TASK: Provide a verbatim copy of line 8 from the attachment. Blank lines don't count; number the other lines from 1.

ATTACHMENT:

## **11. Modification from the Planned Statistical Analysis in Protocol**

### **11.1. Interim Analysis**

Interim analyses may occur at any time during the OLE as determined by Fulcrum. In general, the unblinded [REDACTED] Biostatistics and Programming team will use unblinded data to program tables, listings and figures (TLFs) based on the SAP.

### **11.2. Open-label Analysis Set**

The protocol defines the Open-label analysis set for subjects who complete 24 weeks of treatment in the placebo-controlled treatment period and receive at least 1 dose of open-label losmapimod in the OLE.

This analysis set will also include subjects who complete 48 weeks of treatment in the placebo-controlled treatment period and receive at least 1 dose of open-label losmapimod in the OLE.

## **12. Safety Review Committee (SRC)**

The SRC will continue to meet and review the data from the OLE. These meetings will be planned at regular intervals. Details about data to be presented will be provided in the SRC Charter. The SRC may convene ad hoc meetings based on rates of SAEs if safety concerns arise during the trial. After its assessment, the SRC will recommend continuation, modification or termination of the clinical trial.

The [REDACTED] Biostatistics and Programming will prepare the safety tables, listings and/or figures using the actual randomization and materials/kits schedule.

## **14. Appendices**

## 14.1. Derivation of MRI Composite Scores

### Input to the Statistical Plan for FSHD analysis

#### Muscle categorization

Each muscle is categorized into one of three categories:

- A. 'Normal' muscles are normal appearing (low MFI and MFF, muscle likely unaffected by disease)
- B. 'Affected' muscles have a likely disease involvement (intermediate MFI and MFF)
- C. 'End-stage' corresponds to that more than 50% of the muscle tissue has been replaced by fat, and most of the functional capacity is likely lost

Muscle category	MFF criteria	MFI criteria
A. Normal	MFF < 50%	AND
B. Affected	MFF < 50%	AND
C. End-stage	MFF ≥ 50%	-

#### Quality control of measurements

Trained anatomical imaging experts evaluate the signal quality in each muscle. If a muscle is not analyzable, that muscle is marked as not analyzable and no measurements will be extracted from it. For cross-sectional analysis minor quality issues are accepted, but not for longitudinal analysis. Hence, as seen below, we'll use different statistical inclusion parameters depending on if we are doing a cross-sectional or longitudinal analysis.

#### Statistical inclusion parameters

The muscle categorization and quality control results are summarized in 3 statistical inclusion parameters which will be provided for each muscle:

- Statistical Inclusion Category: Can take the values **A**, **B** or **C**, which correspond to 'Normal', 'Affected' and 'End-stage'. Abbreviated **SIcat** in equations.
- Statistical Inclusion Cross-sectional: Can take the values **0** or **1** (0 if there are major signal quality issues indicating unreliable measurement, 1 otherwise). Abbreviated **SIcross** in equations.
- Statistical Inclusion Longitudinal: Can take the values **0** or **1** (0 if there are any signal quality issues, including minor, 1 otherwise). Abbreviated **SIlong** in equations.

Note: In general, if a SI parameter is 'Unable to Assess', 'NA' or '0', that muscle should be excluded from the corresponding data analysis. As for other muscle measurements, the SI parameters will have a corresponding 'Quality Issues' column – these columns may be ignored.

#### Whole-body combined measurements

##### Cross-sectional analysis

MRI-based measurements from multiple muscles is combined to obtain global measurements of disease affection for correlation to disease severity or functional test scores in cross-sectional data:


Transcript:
The SRC will continue to meet and review the data from the OLE. These meetings will be planned at regular intervals. Details about data to be presented will be provided in the SRC Charter. The SRC may convene ad hoc meetings based on rates of SAEs if safety concerns arise during the trial. After its assessment, the SRC will recommend continuation, modification or termination of the clinical trial.